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Prognostic factors for Korean patients with anaplastic thyroid carcinoma

Cited 53 time in Web of Science Cited 63 time in Scopus
Authors
Kim, Tae Yong; Kim, Kyung Won; Jung, Tae Sik; Kim, Jung Min; Kim, Sun Wook; Chung, Ki-Wook; Kim, Eun Young; Gong, Gyungyub; Oh, Young Lyun; Cho, Soo Youn; Yi, Ka Hee; Kim, Won Bae; Park, Do Joon; Chung, Jae Hoon; Cho, Bo Youn; Shong, Young Kee
Issue Date
2007-02-03
Publisher
Wiley-Blackwell
Citation
Head Neck. 2007 Aug;29(8):765-72.
Keywords
AdolescentAdultAgedAged, 80 and overAnalysis of VarianceCarcinoma/*mortality/*pathology/therapyCombined Modality TherapyDisease-Free SurvivalFemaleHumansKorea/epidemiologyLymphatic MetastasisMaleMedical RecordsMiddle AgedPrognosisRetrospective StudiesRisk FactorsSurvival AnalysisThyroid Neoplasms/*mortality/*pathology/therapyThyroidectomy
Abstract
BACKGROUND: Anaplastic thyroid carcinoma (ATC), although rare, is one of the most aggressive human cancers, and patients with ATC have extremely poor prognoses despite various therapeutic measures. We wished to determine the prognostic factors of survival and effect of treatment on survival rate in patients with ATC. METHODS: We retrospectively reviewed the medical records of the 121 patients (41 men and 80 women) diagnosed with ATC from January 1995 to June 2004 at 5 major referral centers in Korea. RESULTS: Mean patient age at diagnosis was 64 +/- 11 years (range, 17-84 years). Of the 121 patients, 11 (9%) had intrathyroidal tumors, 69 (57%) had extrathyroidal tumors or lymph node involvement, 29 (24%) had distant metastases, and 12 had no data about staging (9%). The mean tumor diameter was 5.5 +/- 2.5 cm (range, 0.5-17.0 cm). At a median follow-up of 41 months (range, 26-122 months), 8 patients were alive. Median survival time was 5.1 months. The disease-specific survival rates were 42% at 6 months, 16% at 12 months, and 9% at 24 months. Sixteen patients (13%) received only supportive care, 25 (21%) received surgery alone, 20 (16%) received radiation treatment or chemotherapy without surgery, and 60 (50%) received surgery plus radiation treatment or chemotherapy. Multivariate analysis showed that age less than 60 years, tumor size less than 7 cm, and lesser extent of disease were independent predictors of lower disease-specific mortality. CONCLUSIONS: Long-term survival is possible for ATC patients less than 60 years old and with small localized tumors. Although aggressive multimodal therapy, including surgery, radiation treatment, and chemotherapy, was not significantly associated with improved survival, we advocate aggressive multimodal therapy in selected ATC patients with good prognostic factors.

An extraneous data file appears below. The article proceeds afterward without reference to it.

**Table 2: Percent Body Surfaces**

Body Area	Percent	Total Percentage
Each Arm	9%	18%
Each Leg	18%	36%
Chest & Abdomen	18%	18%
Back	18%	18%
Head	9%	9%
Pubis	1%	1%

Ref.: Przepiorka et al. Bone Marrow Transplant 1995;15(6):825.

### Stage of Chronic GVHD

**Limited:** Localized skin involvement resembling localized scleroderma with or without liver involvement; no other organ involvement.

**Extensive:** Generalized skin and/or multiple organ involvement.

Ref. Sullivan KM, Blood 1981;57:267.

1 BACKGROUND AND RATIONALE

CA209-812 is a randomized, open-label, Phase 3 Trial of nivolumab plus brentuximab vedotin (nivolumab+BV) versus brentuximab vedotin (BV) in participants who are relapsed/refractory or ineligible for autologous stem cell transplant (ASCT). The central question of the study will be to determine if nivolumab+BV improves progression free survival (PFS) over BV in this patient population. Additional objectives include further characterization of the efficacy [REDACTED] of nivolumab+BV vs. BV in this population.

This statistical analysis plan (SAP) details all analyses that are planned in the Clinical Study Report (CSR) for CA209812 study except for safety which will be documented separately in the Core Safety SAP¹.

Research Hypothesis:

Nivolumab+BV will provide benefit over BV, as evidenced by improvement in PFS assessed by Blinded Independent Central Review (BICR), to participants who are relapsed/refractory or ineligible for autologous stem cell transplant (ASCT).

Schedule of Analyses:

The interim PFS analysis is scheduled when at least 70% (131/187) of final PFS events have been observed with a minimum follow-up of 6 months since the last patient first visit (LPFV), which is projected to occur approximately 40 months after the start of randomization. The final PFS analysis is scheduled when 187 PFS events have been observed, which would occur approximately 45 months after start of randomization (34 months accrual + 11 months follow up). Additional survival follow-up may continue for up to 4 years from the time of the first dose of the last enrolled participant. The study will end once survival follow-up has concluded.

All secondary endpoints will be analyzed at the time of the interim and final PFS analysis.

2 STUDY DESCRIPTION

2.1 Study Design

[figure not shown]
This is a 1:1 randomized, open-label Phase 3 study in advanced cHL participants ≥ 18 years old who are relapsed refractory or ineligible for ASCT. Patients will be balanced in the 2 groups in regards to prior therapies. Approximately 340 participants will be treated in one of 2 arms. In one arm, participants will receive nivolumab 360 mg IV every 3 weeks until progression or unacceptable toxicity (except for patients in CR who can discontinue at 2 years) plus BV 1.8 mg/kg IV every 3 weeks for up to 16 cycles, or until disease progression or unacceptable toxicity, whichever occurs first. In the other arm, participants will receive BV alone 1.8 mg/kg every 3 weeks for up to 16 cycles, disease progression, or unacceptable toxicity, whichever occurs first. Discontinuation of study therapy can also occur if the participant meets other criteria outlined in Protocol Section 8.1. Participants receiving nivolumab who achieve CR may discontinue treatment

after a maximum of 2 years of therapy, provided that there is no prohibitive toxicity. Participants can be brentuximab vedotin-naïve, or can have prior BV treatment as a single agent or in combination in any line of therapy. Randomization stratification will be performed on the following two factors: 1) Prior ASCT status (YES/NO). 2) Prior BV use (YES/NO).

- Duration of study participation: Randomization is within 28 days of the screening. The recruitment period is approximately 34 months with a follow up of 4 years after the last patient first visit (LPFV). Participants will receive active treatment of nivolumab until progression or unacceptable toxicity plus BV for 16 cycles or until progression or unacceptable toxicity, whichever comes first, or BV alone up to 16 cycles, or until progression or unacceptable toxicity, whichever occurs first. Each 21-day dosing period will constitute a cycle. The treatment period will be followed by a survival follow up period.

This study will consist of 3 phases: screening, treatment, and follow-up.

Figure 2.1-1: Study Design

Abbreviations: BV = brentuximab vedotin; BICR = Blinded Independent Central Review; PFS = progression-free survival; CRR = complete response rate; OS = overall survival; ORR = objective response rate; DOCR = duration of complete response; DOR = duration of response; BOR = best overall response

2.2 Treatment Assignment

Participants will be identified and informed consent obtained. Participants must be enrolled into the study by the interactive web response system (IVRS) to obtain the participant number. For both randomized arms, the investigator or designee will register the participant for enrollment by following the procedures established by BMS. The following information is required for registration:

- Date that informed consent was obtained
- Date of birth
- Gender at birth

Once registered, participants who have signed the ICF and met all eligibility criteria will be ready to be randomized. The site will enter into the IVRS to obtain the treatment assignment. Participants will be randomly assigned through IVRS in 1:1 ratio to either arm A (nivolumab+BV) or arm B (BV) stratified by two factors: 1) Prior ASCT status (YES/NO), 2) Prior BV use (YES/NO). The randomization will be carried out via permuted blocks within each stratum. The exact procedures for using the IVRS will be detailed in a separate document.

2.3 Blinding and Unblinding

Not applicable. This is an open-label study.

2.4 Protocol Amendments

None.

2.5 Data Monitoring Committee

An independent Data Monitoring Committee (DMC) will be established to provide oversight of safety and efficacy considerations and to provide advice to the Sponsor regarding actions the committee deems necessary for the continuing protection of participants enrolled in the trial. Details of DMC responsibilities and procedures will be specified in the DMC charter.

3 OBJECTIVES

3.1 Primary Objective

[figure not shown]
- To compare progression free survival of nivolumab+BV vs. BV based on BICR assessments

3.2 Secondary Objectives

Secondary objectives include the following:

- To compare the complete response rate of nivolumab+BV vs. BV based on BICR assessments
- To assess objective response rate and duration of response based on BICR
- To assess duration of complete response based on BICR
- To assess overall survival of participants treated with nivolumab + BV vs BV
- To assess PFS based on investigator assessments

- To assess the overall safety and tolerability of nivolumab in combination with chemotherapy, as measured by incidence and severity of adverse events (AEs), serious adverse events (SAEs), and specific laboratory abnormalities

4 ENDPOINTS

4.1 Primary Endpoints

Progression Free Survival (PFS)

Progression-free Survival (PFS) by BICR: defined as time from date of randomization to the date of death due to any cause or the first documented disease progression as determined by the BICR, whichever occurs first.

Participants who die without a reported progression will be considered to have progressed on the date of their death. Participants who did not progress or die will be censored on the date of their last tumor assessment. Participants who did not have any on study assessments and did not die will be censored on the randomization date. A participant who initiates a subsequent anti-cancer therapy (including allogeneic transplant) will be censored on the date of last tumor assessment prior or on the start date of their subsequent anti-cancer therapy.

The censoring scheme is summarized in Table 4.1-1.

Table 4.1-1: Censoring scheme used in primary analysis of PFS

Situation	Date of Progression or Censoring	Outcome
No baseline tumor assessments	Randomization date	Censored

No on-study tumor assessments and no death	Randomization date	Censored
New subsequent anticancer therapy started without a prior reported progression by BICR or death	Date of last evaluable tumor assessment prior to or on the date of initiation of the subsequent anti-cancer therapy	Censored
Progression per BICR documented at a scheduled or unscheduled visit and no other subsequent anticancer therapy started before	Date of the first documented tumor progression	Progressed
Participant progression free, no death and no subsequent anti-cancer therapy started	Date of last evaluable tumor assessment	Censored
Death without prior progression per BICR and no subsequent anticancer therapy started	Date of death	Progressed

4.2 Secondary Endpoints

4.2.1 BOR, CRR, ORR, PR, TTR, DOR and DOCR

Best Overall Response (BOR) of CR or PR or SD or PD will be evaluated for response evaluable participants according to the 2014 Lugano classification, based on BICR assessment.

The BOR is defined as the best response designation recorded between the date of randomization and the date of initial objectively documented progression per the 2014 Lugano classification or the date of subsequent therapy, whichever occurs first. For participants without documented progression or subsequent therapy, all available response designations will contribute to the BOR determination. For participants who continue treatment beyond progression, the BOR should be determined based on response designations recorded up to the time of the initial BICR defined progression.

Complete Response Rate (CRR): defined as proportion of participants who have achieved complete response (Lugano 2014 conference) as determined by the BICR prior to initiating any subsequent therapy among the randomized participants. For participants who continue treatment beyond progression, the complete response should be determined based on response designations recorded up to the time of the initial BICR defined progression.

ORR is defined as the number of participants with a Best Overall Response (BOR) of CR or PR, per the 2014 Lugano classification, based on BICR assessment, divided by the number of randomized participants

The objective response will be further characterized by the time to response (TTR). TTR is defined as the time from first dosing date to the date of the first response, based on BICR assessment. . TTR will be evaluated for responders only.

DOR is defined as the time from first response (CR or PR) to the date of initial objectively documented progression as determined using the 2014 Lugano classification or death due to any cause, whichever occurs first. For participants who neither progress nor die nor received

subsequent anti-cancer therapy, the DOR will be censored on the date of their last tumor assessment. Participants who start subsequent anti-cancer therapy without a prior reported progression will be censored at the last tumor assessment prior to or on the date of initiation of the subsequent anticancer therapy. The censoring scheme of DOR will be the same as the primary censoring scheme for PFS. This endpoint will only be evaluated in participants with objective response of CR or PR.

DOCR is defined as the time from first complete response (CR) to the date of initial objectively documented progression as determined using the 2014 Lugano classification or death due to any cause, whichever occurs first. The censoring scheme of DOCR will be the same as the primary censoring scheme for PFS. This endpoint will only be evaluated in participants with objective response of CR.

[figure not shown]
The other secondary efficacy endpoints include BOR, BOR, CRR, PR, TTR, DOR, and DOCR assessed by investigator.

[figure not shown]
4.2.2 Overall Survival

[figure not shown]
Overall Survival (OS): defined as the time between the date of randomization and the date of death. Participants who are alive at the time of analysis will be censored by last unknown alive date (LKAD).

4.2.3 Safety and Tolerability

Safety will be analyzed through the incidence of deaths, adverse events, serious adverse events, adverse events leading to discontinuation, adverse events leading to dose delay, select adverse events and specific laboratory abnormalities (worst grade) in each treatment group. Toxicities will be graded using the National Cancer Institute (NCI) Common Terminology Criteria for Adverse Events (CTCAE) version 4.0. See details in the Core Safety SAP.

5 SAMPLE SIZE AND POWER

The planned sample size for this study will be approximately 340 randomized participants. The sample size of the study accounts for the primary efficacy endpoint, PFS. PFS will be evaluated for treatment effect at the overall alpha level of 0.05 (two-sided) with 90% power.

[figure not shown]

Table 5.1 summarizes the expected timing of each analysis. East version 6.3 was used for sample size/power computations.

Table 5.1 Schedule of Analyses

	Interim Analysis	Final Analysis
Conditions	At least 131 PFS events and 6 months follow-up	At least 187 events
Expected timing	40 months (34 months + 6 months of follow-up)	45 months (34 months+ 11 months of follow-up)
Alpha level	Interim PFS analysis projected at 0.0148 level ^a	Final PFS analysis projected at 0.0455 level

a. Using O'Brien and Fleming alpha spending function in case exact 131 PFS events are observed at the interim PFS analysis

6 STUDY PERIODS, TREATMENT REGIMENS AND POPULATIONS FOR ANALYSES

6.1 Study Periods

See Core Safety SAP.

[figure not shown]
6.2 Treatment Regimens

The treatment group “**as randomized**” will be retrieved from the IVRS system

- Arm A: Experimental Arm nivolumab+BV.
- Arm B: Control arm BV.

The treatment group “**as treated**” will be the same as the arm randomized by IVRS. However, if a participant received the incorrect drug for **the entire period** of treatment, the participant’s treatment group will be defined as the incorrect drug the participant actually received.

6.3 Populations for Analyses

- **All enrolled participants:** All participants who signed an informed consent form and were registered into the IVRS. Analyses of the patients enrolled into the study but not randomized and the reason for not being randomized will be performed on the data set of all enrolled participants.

ISSN
1043-3074 (Print)
Language
English
URI
http://www.ncbi.nlm.nih.gov/entrez/query.fcgi?cmd=Retrieve&db=PubMed&dopt=Citation&list_uids=17274052

http://hdl.handle.net/10371/27629
DOI
https://doi.org/10.1002/hed.20578
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College of Medicine/School of Medicine (의과대학/대학원)Internal Medicine (내과학전공)Journal Papers (저널논문_내과학전공)
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